Each acoustic transmission element 5 and each acoustic receive element 6 is connected, via an electrical connection lead 16, to an electronic switch 17 and 18, respectively, which is controlled by the control unit 14. The control unit 14 itself is controlled by a clock generator 20. The electronic switch 17 successively connects each acoustic transmission element 5 to a high frequency generator 19a for generating ultrasonic pulses. The ultrasonic frequency maybe a few megahertz.

Simultaneously with the activation of an acoustic transmission element 5, an acoustic receive element 6 which is for example, situated directly opposite the former element can be activated by means of the electronic switch 18 so that, for each transmitted ultrasonic pulse, an ultrasonic pulse is received. The body K can thus be scanned one line after the other. Obviously, acoustic receive elements 6 other than the one situated directly opposite the acoustic transmission element 5 can be activated for detection of one or more ultrasonic pulses.

The acoustic beams (ultrasonic pulses) detected by the separate acoustic receive elements 6 are directly converted into electrical signals which pass through the electronic switch 18 and a subsequent amplifier 22 which forms part of an electronic device 21. Preferably, for each data channel or for each acoustic receive element 6 there is provided such an amplifier 21, possibly in combination with further electronic stages yet to be described hereinafter.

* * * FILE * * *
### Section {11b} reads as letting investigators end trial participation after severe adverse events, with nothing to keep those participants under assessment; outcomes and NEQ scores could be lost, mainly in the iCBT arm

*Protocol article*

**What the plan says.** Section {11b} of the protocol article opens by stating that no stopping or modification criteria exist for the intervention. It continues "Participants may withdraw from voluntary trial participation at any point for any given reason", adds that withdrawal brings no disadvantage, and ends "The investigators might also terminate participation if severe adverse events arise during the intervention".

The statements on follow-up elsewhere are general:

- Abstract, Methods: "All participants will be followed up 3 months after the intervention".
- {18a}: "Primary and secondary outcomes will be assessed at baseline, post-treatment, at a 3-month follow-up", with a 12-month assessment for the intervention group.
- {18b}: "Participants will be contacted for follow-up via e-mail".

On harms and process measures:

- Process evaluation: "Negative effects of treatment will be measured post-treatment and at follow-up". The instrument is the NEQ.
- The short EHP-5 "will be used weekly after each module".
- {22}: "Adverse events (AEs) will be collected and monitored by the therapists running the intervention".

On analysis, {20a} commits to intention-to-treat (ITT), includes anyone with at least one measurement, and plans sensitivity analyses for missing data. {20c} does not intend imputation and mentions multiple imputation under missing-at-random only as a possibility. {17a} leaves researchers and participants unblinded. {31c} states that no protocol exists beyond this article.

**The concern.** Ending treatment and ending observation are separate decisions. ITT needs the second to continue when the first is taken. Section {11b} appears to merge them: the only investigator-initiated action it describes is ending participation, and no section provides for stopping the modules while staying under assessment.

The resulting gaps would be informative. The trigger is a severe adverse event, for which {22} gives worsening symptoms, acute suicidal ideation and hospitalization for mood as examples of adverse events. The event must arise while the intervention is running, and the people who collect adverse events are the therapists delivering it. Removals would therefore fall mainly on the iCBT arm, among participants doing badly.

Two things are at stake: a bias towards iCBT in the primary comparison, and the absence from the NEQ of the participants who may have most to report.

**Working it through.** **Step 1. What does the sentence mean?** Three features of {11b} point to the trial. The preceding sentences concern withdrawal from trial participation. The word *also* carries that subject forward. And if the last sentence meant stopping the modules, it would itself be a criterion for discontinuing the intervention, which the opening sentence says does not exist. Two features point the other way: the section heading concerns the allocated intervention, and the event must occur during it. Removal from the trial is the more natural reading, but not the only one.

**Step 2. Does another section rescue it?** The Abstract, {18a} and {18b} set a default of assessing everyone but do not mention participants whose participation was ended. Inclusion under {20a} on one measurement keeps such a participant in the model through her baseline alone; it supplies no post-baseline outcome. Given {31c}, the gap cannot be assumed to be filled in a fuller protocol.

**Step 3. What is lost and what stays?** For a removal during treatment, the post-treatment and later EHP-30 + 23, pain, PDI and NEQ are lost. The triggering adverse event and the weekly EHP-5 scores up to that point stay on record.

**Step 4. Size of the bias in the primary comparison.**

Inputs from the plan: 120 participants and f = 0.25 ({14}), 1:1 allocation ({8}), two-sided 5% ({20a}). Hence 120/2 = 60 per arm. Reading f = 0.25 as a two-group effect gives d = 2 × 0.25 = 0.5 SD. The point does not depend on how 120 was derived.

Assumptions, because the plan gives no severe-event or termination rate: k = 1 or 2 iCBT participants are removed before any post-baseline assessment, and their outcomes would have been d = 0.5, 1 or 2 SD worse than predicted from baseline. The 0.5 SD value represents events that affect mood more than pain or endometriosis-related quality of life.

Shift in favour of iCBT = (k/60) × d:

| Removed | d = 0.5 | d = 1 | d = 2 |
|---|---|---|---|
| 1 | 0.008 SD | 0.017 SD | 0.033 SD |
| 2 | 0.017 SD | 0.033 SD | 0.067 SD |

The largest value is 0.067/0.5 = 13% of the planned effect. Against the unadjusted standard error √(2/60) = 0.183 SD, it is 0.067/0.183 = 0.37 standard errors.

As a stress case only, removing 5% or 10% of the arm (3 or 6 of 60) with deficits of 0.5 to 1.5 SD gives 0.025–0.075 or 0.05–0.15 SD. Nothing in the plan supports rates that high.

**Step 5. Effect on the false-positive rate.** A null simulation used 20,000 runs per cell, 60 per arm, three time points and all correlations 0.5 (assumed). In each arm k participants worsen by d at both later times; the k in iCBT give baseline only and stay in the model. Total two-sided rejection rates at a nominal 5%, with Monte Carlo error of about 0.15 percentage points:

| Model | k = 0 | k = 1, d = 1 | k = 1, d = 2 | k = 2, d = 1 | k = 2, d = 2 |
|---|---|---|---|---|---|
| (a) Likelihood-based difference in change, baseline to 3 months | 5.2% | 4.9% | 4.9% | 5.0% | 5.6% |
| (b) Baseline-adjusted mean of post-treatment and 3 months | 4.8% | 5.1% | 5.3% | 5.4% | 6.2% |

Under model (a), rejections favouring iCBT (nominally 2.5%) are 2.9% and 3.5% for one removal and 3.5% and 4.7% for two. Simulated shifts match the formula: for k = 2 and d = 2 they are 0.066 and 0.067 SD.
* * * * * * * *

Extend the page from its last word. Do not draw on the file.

The analog output signal S0 of the amplifier 21, corresponding to the ultrasonic pulse, is applied to a delay member 23 and also to a squaring circuit 24 which squares the amplitude of each output signal S0. Subsequently, the squared output signal is integrated by means of an integrator 25, after which the root is extracted by means of a root extractor circuit 26. On the output of the root extractor circuit 26 a signal S2 (the root of the mean squared signal of the received ultrasonic pulse) is available which corresponds to the measured intensity Ikl of the ultrasonic pulse. This signal S2 is divided by the delayed output signal S1 of the amplifier 21 in a divider 27 in order to generate a normalized signal S3 which is applied to a threshold discriminator 28 for measuring the transit time of the ultrasonic pulse. The object of this operation is to normalize the amplitude of the output signal S0 in order to obtain a transit time which is independent of the amplitude. The constant delay introduced by the delay line 23 can be subtracted at a later stage in a digital CPU 29. The integrator 25, of course, must be reset before the arrival of a new output signal S0. The divider 27 may be switched on only some time after the beginning of the integration in order to prevent, for example, the dividing by zero of a noise signal present, so that it exceeds the threshold of the threshold discriminator 28. The foregoing is controlled by the control unit 14.

A counter 30 is reset by the control unit 14 each time an ultrasonic pulse is transmitted, after which it starts to count. Counting stops when the threshold in the threshold discriminator 28 is exceeded by the amplitude of the normalized signal S3 ; the transit time Tkl of the ultrasonic pulse is thus measured. This measured transit time Tkl is stored in a first section 321 of a memory 32.